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efforts have therefore been devoted to the development of the adjoint equations resolution method. With the intent to develop real MD design capabilities benefiting from the efficiency of best disciplinary design methods, ONERA has been working to extend the aerodynamic adjoint method for aerostructural wing design. Through two previous PhD thesis, an aeroelastic and an aero-structural extension of the adjoint method was successfully developed for the evaluation of the sensitivity of aerodynamic functions, such as lift and drag, with respect to any shape parameter and taking into account the aeroelastic deformations [1] [2]. Moreover, the aerostructural adjoint method of ONERA provides of the sensitivities of both aerodynamic functions (lift, drag, ) but also structural characteristics (beam deformations, stresses) with respect to both wing aerodynamic shape and internal structural parameters. Therefore, this new aero-structural adjoint technique enables a real integrated aero-structural design optimization where both aerodynamic performance and structural weight can be optimized together to maximize the overall aircraft performance, by means of simultaneous modification of the wing aerodynamic shape and its associated internal structure parameters. This possibility can be used in preliminary design stages to allow a wide exploration of the design space with fast and simple models. In ONERA aero-structural adjoint method, this is achieved by a simple beam model for the wing structure associated with a light aerodynamic model based on the resolution of Euler equations on relatively coarse grids. The present PhD thesis will explore different ways by which the aero-structural adjoint can be used in the context of multi-disciplinary aircraft design optimization. The novel concept of forward-swept wing aircraft will be the guideline for this work, starting from an aero/weight optimization and progressively increasing the complexity by including other physical constrains having an important impact on the design. For example, it is considered to resort to a vortex lattice panel code for the simulation of low-speed load cases (Landing and take off configurations). References: 1. Sensitivity Analysis of a Strongly Coupled Aero-Structural System Using the Discrete Direct and Adjoint Methods, Meryem Marcelet, Jacques Peter et Grald Carrier, Published at the European Journal of Computational Mechanics, issue 8-2008. 2. Aero-Structural Optimization with the Adjoint Method, Ghazlane I., Carrier C., Dumont A., Marcelet M., Eurogen 2011, September 14-16, 2011, Capua, Italy Partnership : Framework of the International Training Network AMEDEO (see http://ec.europa.eu/euraxess/index.cfm/jobs/jobDetails/33837085 for more information). Direct partnership with Leeds University and all other partners of this project. In direct collaboration with Airbus. Condition of application: The position is open to applicants of all nationalities. At the time of recruitment, the researcher must not have resided or carried out his/her main activity (work, studies, etc) in the country of the beneficiary for more than 12 months in the 3 years immediately prior to his/her recruitment under the project. Compulsory national service and/or short stays such as holidays are not taken into account.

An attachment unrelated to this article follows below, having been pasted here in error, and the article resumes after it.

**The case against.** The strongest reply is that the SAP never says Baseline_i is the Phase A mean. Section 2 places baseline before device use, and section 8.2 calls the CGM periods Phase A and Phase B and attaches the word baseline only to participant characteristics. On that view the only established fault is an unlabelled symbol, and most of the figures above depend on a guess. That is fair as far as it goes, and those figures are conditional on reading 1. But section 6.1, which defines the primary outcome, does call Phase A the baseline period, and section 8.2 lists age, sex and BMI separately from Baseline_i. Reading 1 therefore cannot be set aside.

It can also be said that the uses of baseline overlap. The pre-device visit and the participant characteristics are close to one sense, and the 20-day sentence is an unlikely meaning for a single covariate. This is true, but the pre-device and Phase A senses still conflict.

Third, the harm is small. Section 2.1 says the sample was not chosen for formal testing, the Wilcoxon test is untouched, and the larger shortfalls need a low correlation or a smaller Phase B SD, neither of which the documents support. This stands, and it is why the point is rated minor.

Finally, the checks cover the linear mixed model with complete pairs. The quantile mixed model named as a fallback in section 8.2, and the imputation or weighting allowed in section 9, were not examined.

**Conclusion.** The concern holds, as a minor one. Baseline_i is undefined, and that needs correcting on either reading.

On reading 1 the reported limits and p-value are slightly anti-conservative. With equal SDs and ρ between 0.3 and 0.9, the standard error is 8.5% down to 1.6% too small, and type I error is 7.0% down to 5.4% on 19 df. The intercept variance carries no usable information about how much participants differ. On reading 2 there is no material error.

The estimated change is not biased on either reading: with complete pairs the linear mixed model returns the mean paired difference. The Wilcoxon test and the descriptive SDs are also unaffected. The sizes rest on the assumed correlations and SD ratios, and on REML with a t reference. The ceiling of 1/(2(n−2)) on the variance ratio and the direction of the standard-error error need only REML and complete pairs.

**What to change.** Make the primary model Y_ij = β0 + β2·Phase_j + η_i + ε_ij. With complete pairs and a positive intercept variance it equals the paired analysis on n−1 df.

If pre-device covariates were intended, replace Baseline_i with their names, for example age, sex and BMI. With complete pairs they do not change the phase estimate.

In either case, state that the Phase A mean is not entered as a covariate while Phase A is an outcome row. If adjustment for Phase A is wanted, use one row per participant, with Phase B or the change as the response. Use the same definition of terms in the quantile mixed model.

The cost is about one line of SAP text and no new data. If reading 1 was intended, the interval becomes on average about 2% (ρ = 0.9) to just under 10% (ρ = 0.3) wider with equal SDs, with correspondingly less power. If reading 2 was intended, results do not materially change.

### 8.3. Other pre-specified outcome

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CANDIDATE PROFILE Education: B.Sc., M.Sc. or equivalent in Aerospace Engineering Excellent academic transcripts Clearly defined Statement of Purpose for Ph.D. research thesis Excellent level of spoken and written English (Basic knowledge in French will be appreciated) High level of motivation. Knowledge and interest for aerodynamics and structural design, numerical simulations and optimization.

DRH/ECFE/octobre2007